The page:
Consider a boy who compulsively writes his name on things. Maybe he starts by writing on a bathroom wall, in a hidden place where no one can see. Maybe as an elementary-schooler he carves it into the wooden surfaces of desks in school. Maybe briefly, as a teenager, he takes up graffiti. To write his name all over the city gives him the thrill of ownership. A thrill so intense it approaches madness.
But this boy is from a wealthy family. It doesn’t look good for the son of a millionaire to be spray-painting his name all over town. He gives up his hobby but, like a drug addict itching for a fix, he cannot give up the urge. Years go by. As an adult man he inherits his father’s real estate business. He buys a skyscraper and—what the hell?—emblazons his name across the front of it. To look up at his gleaming name among its hundreds of gleaming windows is better than an orgasm, better than anything.
It turns out to be far easier to license his name than to build new things, himself. He buys and renames other properties, whose purposes tend to reflect his own ravenous intoxication: a luxury hotel, a tropical resort, a casino. As his business grows, he finds he can lend his name to abstract things, too: businesses, enterprises. This is a revelation. It makes him feel almost limitless, almost immortal. He spends sleepless nights craving more. Can he lend his name to a concept? He can. He hires a ghostwriter and publishes a book that will associate his name with dealmaking. He arranges a reality television show, starring himself, in the hope of associating his name with leadership. But it isn’t enough, isn’t nearly enough. He wants his name to belong to a city, a country, a government.
You don’t really get to share your name with a country unless you discover it, or transform it somehow. Unfortunately most of his world has been discovered already, and his country is (more or less) a democracy; in order to transform it, he must get himself elected. Fortunately, his country is (more or less) xenophobic. Many citizens are concerned about immigrants stealing their jobs. Meanwhile, because his name is still associated with real estate, people still think that he builds things. Bingo! He enters his own country’s presidential campaign, and tells whoever will listen that he’s going to build a wall to keep out the immigrants.
The wall is a fairy tale. Like the tower of Babel or Jack’s beanstalk, it captures the citizens’ imaginations. He is elected leader of the country, and begins looking into ways he can write his name on the country itself. He wants it to be big. He wants it to be huge. He wants it visible from space. It will require a major construction effort. He staffs his cabinet with men who won’t mind if he evacuates and displaces millions. He announces to the citizens that he’s created thousands of new jobs in construction. Then he sub-contracts all the construction companies, and tells them to report to duty at once. All over the country, infrastructure projects are halted. New jails and hospitals are left incomplete. New roads peter out in the middle of deserts. Thousands of bulldozers, front end loaders, backhoes, and excavators get to work tearing up large swaths of the earth.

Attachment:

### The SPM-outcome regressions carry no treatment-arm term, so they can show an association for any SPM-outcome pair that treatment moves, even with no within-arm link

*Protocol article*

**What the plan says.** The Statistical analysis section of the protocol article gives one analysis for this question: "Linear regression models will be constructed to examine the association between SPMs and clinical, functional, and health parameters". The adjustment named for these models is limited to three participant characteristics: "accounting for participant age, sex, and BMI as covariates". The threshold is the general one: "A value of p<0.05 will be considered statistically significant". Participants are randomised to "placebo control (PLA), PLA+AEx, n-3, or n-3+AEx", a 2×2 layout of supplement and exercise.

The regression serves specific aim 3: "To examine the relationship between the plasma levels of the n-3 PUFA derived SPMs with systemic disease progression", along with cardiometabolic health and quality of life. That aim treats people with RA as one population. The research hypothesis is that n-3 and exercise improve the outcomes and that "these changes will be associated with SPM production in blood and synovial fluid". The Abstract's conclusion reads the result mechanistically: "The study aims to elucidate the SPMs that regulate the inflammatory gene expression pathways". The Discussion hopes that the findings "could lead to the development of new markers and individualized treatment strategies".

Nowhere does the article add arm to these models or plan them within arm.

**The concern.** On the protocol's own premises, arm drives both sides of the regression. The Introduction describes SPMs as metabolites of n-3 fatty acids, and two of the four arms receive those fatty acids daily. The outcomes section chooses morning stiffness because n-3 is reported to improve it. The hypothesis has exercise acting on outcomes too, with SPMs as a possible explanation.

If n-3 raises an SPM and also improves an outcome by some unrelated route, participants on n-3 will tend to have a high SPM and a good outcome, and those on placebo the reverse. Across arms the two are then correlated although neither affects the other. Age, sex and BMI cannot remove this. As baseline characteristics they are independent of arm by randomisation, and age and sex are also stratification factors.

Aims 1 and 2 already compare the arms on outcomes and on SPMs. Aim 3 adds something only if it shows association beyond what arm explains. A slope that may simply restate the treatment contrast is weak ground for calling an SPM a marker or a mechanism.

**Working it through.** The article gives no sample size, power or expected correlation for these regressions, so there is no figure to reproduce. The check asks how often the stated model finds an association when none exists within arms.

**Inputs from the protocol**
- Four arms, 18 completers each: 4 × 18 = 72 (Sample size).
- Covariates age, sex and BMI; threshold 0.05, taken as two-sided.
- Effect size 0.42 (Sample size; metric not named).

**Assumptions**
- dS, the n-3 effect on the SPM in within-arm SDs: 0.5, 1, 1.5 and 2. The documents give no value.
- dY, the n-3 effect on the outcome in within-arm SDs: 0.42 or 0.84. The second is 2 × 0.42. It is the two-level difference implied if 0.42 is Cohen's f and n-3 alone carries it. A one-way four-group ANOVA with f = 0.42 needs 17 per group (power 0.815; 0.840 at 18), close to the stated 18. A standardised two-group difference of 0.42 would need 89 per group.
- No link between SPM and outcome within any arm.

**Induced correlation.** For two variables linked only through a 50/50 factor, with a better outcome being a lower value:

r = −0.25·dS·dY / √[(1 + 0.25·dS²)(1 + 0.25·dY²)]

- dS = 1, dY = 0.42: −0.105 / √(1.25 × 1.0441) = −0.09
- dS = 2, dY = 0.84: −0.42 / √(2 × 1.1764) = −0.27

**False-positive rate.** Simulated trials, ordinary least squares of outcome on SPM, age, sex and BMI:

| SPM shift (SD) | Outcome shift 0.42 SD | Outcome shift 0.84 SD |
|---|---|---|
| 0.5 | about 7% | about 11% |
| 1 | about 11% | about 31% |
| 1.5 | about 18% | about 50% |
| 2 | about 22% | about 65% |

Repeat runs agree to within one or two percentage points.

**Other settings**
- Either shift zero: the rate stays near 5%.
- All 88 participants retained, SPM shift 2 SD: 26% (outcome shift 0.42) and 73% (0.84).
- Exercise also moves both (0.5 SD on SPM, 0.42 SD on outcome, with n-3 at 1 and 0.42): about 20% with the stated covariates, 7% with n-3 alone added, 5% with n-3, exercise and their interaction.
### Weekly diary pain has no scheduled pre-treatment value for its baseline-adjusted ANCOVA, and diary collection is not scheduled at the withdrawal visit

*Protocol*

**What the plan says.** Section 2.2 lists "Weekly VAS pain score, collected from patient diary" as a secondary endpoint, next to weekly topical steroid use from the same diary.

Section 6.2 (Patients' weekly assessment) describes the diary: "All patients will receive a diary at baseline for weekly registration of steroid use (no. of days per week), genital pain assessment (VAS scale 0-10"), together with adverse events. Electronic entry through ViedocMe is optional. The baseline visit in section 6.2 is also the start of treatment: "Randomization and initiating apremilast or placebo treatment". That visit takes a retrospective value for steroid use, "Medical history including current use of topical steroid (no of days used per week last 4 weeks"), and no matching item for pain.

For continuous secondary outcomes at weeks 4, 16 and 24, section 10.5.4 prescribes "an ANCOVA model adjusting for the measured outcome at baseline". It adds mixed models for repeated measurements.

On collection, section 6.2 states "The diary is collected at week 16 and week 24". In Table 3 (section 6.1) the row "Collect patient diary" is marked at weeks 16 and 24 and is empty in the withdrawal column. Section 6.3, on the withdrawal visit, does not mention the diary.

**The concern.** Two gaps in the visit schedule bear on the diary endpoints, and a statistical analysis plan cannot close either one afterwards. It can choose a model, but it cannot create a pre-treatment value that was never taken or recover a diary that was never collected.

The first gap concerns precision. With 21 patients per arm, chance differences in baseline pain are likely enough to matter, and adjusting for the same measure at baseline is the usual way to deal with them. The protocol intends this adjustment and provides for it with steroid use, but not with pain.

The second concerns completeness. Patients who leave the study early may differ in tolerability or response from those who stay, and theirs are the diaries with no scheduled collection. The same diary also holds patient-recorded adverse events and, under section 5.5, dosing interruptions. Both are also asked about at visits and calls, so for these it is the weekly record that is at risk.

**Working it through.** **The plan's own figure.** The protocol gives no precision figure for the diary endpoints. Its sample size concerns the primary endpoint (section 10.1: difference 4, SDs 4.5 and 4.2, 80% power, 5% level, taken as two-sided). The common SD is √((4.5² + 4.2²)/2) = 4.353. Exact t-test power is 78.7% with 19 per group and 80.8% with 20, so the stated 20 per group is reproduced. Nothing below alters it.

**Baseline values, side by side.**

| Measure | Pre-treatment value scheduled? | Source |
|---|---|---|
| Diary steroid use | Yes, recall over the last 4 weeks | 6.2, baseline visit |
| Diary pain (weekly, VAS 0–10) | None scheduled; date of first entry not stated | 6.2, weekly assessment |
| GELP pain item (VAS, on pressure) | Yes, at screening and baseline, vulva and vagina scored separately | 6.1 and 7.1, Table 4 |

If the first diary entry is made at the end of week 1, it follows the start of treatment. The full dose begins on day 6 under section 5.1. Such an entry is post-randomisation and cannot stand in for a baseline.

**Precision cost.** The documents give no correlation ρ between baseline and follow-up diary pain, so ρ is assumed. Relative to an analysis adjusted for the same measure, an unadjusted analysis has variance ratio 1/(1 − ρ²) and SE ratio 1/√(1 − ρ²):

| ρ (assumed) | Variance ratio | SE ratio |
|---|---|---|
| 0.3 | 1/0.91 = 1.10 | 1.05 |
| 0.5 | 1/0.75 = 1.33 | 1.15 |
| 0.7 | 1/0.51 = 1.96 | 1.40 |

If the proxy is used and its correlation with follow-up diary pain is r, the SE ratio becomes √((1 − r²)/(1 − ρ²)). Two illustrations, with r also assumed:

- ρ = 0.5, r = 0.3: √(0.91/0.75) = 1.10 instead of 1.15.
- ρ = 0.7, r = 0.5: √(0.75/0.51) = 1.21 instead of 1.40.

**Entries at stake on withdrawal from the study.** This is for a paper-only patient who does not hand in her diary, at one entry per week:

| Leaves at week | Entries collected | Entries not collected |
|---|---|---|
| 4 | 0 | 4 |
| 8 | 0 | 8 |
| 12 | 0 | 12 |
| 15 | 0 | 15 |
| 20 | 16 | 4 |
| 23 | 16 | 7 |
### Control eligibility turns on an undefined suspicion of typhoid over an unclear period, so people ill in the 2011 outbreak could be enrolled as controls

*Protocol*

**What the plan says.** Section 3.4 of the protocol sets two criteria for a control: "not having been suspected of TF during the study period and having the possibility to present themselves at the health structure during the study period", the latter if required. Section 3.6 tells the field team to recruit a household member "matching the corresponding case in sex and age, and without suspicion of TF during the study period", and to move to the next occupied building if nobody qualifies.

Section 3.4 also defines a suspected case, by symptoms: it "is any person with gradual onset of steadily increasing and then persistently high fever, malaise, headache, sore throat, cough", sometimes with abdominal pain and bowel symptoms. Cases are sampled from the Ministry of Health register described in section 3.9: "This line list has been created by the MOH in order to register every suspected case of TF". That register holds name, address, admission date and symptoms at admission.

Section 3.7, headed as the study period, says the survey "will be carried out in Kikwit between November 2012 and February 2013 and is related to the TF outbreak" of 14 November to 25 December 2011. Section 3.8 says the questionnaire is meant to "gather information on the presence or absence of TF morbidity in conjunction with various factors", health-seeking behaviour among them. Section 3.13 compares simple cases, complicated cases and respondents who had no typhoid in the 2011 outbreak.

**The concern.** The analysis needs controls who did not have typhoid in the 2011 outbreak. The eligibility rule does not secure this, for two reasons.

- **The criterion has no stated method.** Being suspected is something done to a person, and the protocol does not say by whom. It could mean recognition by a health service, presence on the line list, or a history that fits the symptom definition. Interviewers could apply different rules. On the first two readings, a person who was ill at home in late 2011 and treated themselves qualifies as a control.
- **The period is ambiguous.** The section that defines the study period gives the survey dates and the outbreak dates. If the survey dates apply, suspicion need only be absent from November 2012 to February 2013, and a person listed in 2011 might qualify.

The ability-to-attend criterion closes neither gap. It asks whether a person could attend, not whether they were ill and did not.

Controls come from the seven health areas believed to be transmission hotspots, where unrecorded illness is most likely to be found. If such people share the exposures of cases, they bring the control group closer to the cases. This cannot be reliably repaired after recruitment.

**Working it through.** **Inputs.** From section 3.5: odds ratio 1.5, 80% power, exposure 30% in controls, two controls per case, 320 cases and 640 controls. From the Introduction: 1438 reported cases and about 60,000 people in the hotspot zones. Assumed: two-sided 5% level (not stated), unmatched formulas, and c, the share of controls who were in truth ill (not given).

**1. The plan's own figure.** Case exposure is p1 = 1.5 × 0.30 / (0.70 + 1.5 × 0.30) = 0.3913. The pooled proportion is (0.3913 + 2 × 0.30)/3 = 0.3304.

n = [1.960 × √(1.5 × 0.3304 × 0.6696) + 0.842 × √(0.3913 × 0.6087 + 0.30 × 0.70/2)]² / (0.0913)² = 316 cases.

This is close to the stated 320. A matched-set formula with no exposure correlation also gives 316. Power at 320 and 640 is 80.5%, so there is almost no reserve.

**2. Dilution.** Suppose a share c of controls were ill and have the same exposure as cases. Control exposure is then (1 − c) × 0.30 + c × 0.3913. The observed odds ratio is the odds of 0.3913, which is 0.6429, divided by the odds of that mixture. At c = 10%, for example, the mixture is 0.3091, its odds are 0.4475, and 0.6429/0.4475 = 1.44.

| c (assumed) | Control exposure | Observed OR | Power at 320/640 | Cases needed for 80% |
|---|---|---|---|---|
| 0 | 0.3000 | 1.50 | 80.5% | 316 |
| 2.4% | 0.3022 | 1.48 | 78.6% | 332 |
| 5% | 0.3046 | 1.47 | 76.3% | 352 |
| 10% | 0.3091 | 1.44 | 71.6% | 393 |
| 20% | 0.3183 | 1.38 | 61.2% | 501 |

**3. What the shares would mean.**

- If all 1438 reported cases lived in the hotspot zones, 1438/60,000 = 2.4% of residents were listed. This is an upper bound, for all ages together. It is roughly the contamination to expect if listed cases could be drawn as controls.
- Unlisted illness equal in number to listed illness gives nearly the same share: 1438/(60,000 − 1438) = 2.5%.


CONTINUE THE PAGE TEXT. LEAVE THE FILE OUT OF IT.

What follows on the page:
The project lasts nearly four years. He’s seen satellite images, and it looks terrific. But he really needs to see it with his own eyes. He sets a meeting with an acquaintance, an entrepreneur who’s channeled an obsession with colonizing Mars into manufacturing rocket ships. He tells the guy he wants to use one of his rockets. The guy’s hesitant, but he has to agree. There is a magnificent national ceremony. The leader emerges from the capitol building and is paraded through the city in a glorious golden spacesuit. Tens of thousands have gathered to watch the procession. When he climbs into the rocket, they cheer wildly. When the countdown commences, they chant along. There is a deafening, explosive sound, and the rocket thrusts up through the atmosphere. They are out of their minds with delight.
When he has reached the deep quiet of space, he unlatches himself from his seat and floats to the window to look down at his country. The first letter of his name touches the west coast of the continent, and the last letter touches the right. The letters in the middle, which cover farmland and prairies, are soft and flat. Closer to the coasts, they ripple pleasingly over mountains and valleys. He fogs up the globe of his helmet with a satisfied sigh. It is beautiful. It is perfect. But is it enough? All around him, zillions of planets and stars glow and sparkle. Even as the condensation of his own breath evaporates, he feels that familiar itch. Each of the zillion planets around him is an opportunity.
Rachel Lyon’s writing has appeared, or will soon, in Joyland, The Iowa Review, McSweeney’s, Arts & Letters, and elsewhere. Her debut novel is forthcoming from Scribner. Visit her at rachellyon.work.